OPINION -- September 4, 2013 -- Oregon holds the dubious distinction of ranking number one in the country for retailers illegally selling cigarettes to underage kids. Moreover, we have ranked number one three out of the past five years and ranked in the top five the other two years.
Tobacco companies know very well that if you don’t start smoking before age 18, chances are you never will. That’s why their advertising is aimed directly (although often imperceptibly to the unknowing public) at teenagers.
Convenience store managers also know where their bread is buttered. According to the American Lung Association, cigarette sales accounted for a staggering 38% of all convenience store sales in 2011. Average annual sales per store were over $624,000. No other single sales category was even close.
In the hierarchy of corporate villains, tobacco companies have always occupied a lofty perch. Since the 1940’s, they’ve buried incriminating scientific evidence, lied about harmful health effects and unleashed an army of lobbyists at the local, state and national levels to block regulation and fight tax increases on their products.
It’s easy to see how effective their lobbyists (and the lobbyists of their good friends at the convenience stores and Oregon Restaurant Association) have been in this state. The penalty for illegal sales to minors starts at $100 – that’s not a typo – and averages a whopping $450. Oregon also doesn’t require increased penalties for repeat offenders. And get this – the sales clerk is fined, not the store owners. This isn’t even a slap on the wrist – it’s a light tap with a pinky finger.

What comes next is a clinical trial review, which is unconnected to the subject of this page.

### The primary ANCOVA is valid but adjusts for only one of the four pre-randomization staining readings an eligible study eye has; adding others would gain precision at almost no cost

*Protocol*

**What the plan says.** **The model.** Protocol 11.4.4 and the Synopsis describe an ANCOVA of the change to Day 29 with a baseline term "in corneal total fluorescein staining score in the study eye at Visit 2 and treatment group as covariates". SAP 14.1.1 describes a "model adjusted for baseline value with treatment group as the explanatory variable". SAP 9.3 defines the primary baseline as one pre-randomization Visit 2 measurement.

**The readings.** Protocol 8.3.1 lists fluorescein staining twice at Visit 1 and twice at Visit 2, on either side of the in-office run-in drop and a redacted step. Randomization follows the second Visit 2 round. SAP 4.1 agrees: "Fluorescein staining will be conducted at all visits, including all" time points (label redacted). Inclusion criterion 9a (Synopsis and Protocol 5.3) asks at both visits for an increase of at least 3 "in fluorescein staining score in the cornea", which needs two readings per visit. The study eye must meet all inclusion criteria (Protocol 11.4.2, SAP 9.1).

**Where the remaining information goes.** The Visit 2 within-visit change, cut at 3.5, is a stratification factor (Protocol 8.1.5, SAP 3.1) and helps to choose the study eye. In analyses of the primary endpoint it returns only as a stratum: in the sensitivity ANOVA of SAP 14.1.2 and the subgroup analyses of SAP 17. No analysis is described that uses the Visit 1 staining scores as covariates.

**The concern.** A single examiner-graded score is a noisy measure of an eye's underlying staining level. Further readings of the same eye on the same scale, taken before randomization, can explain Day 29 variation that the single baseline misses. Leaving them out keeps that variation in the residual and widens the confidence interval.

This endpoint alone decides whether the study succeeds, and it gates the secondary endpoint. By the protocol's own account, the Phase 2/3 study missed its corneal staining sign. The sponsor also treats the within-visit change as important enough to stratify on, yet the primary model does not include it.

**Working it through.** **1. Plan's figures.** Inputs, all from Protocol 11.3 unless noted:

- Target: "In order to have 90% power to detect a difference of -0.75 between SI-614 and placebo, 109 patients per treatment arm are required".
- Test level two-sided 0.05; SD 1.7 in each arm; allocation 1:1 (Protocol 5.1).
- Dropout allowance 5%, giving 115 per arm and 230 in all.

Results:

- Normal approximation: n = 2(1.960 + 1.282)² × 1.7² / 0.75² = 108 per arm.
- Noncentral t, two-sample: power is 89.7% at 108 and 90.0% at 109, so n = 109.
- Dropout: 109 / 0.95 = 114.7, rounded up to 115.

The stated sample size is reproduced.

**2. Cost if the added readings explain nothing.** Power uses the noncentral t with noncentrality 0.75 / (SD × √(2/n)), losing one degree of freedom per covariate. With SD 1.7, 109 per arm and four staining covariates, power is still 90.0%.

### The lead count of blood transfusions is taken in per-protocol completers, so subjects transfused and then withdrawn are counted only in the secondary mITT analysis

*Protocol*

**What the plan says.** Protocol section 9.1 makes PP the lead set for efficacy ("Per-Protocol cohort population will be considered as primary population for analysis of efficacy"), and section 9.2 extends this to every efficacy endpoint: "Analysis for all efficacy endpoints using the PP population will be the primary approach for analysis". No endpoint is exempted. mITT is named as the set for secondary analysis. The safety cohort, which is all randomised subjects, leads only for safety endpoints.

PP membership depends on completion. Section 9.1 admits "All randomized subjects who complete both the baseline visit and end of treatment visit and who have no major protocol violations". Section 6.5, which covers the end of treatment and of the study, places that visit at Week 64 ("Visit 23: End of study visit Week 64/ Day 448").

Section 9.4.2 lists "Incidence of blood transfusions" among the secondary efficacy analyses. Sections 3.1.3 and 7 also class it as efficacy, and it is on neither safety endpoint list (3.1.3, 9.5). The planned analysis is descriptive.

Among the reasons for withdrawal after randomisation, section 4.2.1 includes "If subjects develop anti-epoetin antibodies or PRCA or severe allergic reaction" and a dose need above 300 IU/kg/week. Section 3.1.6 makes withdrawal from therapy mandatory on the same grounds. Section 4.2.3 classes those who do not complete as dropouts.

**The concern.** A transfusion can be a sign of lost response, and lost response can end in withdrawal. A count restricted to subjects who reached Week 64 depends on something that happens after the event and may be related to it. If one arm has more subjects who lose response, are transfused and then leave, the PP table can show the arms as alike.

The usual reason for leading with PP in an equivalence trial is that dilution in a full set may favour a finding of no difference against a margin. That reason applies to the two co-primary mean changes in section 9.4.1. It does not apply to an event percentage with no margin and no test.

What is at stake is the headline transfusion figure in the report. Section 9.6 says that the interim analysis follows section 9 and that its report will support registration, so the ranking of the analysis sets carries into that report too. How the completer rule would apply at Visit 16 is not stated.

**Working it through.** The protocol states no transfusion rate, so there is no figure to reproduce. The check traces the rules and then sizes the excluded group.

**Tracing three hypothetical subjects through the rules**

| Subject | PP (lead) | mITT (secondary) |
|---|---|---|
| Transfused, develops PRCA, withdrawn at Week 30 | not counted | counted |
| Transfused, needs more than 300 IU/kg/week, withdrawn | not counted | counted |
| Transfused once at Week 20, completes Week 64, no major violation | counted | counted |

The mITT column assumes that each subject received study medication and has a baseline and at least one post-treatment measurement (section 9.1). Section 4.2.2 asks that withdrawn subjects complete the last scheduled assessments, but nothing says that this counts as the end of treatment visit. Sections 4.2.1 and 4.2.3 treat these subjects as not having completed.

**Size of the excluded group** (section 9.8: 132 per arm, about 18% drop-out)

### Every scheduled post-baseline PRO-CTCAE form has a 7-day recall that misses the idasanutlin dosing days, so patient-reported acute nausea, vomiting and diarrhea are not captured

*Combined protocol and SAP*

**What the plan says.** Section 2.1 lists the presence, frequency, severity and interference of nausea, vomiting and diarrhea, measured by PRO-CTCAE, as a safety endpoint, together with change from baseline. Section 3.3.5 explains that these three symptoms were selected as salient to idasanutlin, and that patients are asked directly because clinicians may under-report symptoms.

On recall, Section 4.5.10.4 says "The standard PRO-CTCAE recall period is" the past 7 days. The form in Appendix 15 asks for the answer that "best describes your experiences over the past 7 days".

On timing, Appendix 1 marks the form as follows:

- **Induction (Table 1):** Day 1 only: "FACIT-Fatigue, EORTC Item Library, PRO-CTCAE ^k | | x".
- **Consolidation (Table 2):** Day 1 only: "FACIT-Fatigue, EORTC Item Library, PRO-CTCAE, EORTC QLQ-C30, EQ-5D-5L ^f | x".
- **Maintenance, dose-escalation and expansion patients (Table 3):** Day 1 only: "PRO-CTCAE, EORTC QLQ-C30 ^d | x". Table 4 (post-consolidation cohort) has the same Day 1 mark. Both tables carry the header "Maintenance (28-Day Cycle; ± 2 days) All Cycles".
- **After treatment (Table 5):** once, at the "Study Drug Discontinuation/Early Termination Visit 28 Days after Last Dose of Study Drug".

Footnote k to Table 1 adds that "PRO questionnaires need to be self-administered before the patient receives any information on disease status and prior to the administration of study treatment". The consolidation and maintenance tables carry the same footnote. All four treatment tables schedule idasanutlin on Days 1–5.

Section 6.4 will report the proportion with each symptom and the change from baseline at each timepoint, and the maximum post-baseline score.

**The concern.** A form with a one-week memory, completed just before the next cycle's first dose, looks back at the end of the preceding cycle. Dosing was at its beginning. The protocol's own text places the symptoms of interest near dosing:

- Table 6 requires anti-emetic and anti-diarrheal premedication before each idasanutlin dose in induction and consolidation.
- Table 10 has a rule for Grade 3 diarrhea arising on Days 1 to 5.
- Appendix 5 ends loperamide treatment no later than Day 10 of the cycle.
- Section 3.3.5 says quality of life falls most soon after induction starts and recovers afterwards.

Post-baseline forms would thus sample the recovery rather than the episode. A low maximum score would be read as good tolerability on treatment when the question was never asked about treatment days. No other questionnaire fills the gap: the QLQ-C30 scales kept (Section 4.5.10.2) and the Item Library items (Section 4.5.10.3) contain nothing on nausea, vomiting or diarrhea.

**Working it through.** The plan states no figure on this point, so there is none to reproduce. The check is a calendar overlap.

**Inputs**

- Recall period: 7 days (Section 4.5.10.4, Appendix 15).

You’d think the federal government at least would be doing everything possible to diminish tobacco use. Think again. President Obama and his trade representatives to the Trans-Pacific Partnership (TPP) negotiations have now caved in to the tobacco industry and their friends in Congress. The U.S. could have blocked out tobacco trade from the TPP so that all nations can curb tobacco use through labeling and other regulation without fear of expensive legal challenges from the tobacco companies. They’re already attacking Australia and Uruguay that have strong labeling regulations.
Instead, the U.S. has refused to cite tobacco as a uniquely dangerous product and hasn’t recommended removing it from the TPP negotiations. Not uniquely dangerous? Tobacco is the only legal consumer product that kills people when used as intended. Thank goodness Malaysia stepped forward to do the heavy lifting for public health, forcing the question to be delayed until the next round of talks.
The Obama administration has understandably expressed its opposition to use of the chemical Sarin that has killed hundreds in Syria. It’s too bad it doesn’t have the backbone to stand up to the promotion of cigarettes chock full of other chemicals that have killed hundreds of millions all over the world.